In 1857 he sold the bookstore and enlisted in the Second United States Dragoons but disillusioned with the lack of action, O'Neill went AWOL and headed west to San Francisco where he spent the next few years. While living there O'Neill met his future wife Mary Ann Crowe, an Australian of Irish parents. In 1859, having second thoughts about his desertion from the Dragons he turned himself in and, fortunately for him, was returned to duty without trial.
At the onset of the Civil War in 1861, he was stationed in San Francisco with the 1st United States Cavalry, formerly the Second United States Dragoons. He returned to the east coast with his regiment who had volunteered for action in the Union Army. In March through July of 1862 the regiment was engaged in the battles of the Peninsular Campaign launched by the Union army in an attempt to circumvent the Confederate Army in northern Virginia and capture Richmond the Confederate Capital. On June 27, at the battle of Caines Mill, O'Neill was promoted from sergeant to the rank of second lieutenant for gallantry He volunteered for service in the Union Army and served as an officer in numerous regiments during the Civil War.
This veteran of the American Civil War had the rank of "general," bestowed on him by admirers because he commanded three Fenian incursions into British-governed Canada, first directed colonists in 1874 to this fertile Elkhorn Valley site which bears his name. General O'Neill also induced other Irish groups to settle at Atkinson in Holt County and in Greeley County. Knowing the agricultural heritage of his people, he said his object in founding Nebraska colonies was "to encourage poor people in getting away from the overcrowded cities of the East."
The Irish were a major immigrant group contributing to the settlement of Nebraska. Speaking the English language, they blended into the population and were found in many communities. However, due to ancient animosities with Britain, some of them colonized in America. Foremost colony in this state is O'Neill, proclaimed the Irish Capital of Nebraska by the Governor in 1969.
O'Neill's real historical significance arises from his service, beginning in 1866, with the Fenian Organization, whose stated goal was to create and support an Irish state independent from British rule. In 1876, O'Neill summarized his feelings with the following statement: "I have always believed in striking at England wherever we could reach her, and wherever the English flag floats and the English government is recognized and there are English soldiers in arms to defend the flag and maintain the government I hold that the Irish people, particularly the Irish Exiles whom her oppressive laws have driven from their native land, have a right to go there and make war on England."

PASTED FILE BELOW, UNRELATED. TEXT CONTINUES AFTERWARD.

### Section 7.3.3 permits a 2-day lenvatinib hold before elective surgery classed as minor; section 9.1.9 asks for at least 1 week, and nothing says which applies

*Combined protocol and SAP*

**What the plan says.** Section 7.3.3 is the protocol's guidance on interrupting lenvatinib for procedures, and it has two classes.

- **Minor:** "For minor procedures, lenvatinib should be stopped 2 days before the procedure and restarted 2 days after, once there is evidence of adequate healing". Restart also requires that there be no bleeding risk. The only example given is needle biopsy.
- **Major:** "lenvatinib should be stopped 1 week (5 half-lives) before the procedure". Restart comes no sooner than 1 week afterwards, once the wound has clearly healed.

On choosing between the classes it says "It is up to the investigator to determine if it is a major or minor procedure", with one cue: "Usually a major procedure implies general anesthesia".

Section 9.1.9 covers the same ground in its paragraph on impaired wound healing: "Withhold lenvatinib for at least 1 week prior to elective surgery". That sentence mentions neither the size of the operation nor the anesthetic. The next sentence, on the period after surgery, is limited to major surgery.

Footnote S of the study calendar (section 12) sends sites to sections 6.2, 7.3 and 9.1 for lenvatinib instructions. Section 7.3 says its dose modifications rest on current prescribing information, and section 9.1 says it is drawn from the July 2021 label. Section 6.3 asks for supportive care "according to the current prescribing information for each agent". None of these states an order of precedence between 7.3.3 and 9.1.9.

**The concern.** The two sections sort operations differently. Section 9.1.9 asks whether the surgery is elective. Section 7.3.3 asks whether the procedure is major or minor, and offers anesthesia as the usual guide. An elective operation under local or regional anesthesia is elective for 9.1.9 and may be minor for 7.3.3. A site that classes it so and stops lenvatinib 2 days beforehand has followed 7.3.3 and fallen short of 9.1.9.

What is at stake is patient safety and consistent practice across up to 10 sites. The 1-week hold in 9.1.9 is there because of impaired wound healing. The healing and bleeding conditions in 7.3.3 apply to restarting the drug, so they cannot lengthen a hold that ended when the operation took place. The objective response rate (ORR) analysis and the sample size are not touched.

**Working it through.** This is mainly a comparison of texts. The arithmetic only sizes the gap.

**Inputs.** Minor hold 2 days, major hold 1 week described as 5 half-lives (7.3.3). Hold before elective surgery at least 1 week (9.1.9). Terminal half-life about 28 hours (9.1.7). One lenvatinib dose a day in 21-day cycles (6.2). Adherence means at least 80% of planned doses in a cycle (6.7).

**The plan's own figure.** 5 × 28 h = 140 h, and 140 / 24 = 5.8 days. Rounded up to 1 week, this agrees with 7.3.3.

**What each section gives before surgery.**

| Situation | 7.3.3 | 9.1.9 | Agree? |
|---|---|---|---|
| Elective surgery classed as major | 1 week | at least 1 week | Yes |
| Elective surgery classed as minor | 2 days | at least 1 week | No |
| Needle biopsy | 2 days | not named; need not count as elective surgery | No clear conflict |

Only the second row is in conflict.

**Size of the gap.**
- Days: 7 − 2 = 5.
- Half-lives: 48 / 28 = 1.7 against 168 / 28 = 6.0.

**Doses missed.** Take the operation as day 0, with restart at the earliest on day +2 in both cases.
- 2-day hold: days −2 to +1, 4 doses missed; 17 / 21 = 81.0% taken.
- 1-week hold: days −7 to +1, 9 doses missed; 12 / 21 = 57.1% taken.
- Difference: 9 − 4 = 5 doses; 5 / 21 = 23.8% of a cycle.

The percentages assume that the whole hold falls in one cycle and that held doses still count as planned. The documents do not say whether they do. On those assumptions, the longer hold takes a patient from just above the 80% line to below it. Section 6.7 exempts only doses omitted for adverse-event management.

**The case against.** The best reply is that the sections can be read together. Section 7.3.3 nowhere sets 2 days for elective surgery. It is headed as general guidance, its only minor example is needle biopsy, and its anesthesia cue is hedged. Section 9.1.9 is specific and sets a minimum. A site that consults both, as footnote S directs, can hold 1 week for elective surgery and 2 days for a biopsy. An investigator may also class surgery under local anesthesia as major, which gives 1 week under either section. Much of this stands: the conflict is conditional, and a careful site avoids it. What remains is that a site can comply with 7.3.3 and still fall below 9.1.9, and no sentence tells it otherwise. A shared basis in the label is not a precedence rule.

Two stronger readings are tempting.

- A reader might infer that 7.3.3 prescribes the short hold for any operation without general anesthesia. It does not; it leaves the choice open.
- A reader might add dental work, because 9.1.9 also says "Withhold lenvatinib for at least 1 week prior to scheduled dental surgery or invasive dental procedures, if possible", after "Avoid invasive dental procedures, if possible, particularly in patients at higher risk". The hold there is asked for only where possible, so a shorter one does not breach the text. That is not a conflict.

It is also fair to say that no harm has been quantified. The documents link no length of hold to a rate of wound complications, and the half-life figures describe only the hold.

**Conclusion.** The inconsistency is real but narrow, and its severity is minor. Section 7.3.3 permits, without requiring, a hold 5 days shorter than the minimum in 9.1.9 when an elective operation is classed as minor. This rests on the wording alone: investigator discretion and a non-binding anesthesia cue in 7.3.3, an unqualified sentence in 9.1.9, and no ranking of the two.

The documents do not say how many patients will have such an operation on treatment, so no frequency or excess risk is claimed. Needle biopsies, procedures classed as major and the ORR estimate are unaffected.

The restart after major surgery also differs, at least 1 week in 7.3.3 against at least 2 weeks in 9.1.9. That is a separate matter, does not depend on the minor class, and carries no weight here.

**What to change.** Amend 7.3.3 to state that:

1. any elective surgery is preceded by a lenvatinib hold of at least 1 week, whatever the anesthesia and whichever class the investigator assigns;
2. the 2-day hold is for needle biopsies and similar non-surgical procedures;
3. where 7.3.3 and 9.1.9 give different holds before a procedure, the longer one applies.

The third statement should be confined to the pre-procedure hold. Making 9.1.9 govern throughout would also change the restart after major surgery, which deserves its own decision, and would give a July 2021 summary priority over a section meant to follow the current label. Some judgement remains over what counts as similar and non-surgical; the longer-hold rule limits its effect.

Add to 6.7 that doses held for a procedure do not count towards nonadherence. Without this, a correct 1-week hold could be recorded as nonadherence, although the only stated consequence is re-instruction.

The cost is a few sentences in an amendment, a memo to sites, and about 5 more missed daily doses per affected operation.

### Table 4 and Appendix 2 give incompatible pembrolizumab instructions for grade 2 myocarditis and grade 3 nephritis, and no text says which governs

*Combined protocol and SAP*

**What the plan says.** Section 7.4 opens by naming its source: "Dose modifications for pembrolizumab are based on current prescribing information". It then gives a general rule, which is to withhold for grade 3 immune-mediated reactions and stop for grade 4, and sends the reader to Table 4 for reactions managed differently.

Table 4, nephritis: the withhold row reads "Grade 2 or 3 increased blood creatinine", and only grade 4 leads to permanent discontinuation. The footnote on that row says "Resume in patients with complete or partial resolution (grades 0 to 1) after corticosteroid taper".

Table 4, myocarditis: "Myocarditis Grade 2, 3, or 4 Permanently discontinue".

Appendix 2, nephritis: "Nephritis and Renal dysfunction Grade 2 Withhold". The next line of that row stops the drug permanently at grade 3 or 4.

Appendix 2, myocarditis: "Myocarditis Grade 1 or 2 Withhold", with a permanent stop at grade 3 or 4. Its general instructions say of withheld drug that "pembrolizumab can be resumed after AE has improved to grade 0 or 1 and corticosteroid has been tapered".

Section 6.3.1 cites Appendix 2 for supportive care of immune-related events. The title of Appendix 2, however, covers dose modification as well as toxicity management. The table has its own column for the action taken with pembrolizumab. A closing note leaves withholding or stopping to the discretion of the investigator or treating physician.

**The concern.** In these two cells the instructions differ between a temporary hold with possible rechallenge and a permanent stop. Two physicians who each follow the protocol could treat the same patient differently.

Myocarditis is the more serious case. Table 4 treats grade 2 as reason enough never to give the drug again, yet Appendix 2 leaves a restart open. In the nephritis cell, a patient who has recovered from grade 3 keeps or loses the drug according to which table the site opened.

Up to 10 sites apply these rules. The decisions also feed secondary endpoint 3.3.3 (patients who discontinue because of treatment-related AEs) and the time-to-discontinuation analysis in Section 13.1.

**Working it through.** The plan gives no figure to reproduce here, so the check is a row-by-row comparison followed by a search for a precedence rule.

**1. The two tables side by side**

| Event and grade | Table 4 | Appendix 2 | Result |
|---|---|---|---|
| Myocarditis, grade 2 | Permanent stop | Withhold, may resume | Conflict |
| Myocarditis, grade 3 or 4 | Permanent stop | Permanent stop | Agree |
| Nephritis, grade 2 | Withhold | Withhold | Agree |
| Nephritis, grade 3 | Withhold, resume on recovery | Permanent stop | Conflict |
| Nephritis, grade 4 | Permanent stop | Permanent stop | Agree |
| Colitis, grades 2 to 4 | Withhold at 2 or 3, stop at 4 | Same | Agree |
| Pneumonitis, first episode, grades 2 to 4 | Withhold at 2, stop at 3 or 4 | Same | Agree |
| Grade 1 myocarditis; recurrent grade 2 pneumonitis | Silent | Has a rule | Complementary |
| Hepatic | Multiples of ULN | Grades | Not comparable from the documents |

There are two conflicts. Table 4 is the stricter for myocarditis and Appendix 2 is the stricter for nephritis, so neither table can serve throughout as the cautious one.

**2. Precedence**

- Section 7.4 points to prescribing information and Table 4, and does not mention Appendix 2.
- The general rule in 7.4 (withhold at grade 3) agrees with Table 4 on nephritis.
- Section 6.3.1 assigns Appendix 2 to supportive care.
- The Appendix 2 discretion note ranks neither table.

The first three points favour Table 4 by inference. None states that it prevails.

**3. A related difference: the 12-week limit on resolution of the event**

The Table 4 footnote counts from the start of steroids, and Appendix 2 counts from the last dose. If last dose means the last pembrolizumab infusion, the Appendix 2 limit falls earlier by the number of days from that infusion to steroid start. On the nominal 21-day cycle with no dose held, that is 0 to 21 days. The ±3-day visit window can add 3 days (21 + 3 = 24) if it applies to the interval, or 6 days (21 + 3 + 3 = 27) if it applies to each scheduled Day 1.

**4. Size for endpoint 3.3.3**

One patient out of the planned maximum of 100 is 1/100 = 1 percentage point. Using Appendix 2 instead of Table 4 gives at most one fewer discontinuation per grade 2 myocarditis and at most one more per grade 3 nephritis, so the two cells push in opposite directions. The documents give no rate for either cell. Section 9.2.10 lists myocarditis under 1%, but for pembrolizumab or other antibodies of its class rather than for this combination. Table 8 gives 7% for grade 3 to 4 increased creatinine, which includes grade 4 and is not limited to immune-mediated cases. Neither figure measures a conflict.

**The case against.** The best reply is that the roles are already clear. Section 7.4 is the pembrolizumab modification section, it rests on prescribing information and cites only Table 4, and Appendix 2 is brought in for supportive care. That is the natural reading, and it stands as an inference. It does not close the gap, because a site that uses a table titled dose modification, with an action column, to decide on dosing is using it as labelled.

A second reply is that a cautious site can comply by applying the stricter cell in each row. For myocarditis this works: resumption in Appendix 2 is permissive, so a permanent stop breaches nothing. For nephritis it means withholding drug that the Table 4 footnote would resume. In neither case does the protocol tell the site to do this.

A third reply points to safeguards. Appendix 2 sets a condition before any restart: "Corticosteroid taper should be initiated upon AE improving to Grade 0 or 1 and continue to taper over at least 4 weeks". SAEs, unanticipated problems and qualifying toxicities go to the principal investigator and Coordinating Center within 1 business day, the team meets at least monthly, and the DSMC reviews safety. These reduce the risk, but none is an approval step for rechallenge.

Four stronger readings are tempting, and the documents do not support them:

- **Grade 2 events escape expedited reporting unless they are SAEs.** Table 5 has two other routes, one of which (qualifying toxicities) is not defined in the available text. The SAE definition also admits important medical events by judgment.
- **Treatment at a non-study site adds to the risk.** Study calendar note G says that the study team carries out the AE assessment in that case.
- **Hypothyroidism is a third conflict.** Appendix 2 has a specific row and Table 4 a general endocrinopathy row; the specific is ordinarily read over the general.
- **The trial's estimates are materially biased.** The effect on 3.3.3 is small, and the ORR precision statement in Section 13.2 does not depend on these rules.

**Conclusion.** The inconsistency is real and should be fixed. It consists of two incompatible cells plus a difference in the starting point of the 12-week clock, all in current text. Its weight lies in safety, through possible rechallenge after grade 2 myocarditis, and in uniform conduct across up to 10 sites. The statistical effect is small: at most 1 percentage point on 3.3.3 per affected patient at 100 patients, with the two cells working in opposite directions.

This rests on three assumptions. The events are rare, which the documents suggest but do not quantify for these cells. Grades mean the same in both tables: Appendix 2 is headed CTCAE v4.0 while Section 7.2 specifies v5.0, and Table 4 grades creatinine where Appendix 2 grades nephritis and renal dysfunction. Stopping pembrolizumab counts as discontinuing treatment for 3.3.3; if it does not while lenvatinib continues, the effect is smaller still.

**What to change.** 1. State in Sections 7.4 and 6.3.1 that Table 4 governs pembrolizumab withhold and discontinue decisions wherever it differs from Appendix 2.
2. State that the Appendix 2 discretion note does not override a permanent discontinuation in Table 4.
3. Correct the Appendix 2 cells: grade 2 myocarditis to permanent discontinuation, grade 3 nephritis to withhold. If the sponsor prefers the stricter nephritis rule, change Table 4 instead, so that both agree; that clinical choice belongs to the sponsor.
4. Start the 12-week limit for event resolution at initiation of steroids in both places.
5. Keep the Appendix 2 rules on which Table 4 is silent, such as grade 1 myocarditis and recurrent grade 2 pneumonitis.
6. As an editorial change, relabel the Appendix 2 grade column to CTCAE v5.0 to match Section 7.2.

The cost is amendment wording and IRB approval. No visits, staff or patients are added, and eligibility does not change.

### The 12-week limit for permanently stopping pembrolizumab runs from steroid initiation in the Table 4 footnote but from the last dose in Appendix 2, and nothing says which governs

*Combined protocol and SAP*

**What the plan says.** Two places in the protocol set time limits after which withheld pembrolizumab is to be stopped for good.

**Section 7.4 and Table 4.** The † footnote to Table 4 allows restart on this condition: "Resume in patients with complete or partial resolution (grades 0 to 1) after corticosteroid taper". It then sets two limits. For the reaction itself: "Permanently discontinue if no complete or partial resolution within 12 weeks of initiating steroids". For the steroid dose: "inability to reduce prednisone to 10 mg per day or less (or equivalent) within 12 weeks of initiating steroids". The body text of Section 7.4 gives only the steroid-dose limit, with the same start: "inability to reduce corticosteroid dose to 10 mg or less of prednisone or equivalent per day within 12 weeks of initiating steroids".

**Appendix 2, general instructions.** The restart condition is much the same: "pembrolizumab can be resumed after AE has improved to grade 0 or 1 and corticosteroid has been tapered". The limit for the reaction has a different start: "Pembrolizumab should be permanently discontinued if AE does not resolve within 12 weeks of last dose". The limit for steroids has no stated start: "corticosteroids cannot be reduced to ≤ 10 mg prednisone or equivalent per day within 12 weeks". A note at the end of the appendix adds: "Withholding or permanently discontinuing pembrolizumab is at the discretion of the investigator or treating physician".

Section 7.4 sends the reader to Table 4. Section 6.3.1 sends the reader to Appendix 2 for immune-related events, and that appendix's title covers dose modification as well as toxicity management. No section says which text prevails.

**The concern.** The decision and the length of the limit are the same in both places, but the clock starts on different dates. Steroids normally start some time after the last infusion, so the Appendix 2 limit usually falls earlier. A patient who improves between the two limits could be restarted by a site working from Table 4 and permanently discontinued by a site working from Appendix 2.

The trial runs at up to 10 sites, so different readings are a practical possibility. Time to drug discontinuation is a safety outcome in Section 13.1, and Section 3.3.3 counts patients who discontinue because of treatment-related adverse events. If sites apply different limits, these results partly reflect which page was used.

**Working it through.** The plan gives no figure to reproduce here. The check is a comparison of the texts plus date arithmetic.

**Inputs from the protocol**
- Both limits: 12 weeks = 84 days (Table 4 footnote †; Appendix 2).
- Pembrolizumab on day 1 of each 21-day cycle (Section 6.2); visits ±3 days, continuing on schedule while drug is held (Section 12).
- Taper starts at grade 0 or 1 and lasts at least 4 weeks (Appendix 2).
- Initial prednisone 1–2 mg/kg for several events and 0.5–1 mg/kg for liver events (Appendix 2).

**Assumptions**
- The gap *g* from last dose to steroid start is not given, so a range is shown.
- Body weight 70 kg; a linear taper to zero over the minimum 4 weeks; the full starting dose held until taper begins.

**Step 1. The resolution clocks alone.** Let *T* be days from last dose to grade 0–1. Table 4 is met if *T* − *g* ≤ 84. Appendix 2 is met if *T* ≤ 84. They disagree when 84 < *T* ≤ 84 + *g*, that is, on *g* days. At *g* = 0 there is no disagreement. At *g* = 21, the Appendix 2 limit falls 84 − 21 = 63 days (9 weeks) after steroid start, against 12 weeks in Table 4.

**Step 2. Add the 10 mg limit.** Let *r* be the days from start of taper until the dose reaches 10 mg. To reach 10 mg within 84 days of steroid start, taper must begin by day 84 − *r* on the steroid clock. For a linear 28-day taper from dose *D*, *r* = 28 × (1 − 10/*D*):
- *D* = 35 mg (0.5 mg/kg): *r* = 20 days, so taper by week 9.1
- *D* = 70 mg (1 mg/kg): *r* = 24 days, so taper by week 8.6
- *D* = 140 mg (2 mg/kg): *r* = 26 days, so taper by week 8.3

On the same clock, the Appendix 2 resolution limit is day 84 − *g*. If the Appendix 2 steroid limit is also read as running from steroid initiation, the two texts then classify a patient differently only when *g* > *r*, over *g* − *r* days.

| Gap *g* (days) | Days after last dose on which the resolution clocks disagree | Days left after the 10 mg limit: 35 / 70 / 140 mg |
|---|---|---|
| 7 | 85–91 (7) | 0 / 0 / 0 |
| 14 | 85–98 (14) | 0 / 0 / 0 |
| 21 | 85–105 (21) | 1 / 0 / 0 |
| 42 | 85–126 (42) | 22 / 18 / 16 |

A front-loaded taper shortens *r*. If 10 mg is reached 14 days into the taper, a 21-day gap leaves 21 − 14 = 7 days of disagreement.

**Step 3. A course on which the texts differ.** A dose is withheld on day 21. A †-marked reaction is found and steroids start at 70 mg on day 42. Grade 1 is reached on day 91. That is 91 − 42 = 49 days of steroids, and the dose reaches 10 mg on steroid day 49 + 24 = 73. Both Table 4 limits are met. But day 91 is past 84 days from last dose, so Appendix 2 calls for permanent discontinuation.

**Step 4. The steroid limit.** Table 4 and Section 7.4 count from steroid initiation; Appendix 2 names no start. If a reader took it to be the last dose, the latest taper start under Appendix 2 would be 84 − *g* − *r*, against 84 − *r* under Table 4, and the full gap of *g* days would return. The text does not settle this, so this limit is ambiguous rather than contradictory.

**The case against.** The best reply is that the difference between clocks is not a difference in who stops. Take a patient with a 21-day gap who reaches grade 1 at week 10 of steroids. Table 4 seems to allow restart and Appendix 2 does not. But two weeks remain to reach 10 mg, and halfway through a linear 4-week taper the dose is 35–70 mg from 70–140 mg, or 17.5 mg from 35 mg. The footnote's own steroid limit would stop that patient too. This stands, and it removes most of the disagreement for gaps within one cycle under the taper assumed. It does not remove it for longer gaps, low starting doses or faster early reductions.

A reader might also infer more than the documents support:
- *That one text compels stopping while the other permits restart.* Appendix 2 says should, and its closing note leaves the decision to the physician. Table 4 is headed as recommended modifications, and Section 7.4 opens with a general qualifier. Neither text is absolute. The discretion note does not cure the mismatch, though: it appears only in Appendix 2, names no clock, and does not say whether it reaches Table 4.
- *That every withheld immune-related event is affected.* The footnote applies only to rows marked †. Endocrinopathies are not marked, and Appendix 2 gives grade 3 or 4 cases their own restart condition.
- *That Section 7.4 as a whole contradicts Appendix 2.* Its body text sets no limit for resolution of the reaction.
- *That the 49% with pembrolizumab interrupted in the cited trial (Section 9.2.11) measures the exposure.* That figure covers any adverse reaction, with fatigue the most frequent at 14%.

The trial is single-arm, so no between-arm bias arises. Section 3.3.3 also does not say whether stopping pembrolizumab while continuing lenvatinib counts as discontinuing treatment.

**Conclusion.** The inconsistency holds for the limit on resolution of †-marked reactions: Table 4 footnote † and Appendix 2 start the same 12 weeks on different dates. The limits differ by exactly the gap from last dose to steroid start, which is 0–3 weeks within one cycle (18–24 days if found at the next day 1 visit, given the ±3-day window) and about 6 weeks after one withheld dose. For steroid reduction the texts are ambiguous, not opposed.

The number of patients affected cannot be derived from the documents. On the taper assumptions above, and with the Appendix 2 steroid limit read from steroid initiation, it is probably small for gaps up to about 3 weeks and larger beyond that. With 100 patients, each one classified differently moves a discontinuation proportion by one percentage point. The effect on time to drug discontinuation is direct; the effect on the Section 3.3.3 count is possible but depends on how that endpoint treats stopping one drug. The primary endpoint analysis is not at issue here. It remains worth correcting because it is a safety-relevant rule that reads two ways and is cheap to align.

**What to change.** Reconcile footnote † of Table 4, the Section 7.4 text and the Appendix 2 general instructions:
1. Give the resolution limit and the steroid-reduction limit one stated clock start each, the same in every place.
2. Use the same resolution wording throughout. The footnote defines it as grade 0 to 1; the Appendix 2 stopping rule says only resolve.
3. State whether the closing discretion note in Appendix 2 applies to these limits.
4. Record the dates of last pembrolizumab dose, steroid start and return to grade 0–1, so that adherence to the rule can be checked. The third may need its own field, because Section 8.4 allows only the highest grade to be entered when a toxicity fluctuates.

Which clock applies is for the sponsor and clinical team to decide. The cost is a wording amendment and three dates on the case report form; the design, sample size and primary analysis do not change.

On June 1, 1866, O'Neill led a Fenian invasion of Canada with the goal of using occupied territory as a bargaining point for Irish freedom. The invasions would ultimately fail to achieve their stated goals and O'Neill was arrested by United States Marshalls upon returning to the United States.
John O'Neill, the boy from Drumgallon, led the establishment of Irish "colonies" within the United States. The first Irish colony in Nebraska was set up in Holt County in the town that bears his name today - O'Neill City, Nebraska. O'Neill died on January 8, 1878, and was buried in Omaha, Nebraska.
On October 28, 1919, the O'Neill gravesite monument was dedicated with an address by E.H. Whelan. Present for the unveiling was Eamon de Valera, President of the Republic of Ireland. On this day, the following inscription on the monument was presented:
Gen. John O'Neill
Hero of Ridgeway
Born in Ireland
March 9, 1843
Died at Omaha
January 8, 1878
By nature a brave man.
By principle a soldier of
liberty he fought with
distinction for his adopted
country and was ever ready
to draw his sword for his
To perpetuate his memory
this monument was erected
by the Irish nationalists.
God save Ireland.
|O’Neill City is now being twinned with Blessington where his descendent , Wicklow County Councillor, Gerard O ‘Neill now lives.|
John Moriarty was a Kerry man on whom it would be difficult to put a label. Poet Paul Durkin described this man of many parts as, “ . . . Ireland’s most outstanding philosopher-theologian since Bishop Berkeley in the eighteenth century.” Another writer described him as, “A missionary in the tradition of the early Irish monks.”
John, whom many described as a mystic, was born in North Kerry in 1938 and educated at Listowel and University College Dublin. He taught English Literature at the University of Manitoba in Canada for six years, and returned to Ireland in 1971.
Eist has now brought out a 4 CD set of John’s talks Celtic Spirituality in which he explains, in layman’s language what he calls “other dimensions of reality.” Several times in the course of those talks he reminds of how we tend to ignore our spiritual side. He emphasizes how unfortunate it is that, “ Our eyes become economic brain tumours.” In this series of talks, which were recorded in Glendalough, brings the listener on a spiritual journey in which the north Kerry habit of describing a woman as ,”a fine mare” is linked to the Hindu approach to the female. An inebriated Gaelic speaker, in Conemara, who couldn’t pronounce “W” in English, lost his bearings one dark night and asked John, “Fare the f*ck are we”? What other theologian could use that story to illustrate how we are losing our way spiritually? Even the sentence structure of the Healy-Rayes is worked into the mix. This CD set is a must.
Details of Celtic Spirituality can be found at www.eist.ie also a list of recordings of talks, made by Eist, at the World Meeting of Families in the RDS in August.
See you in November.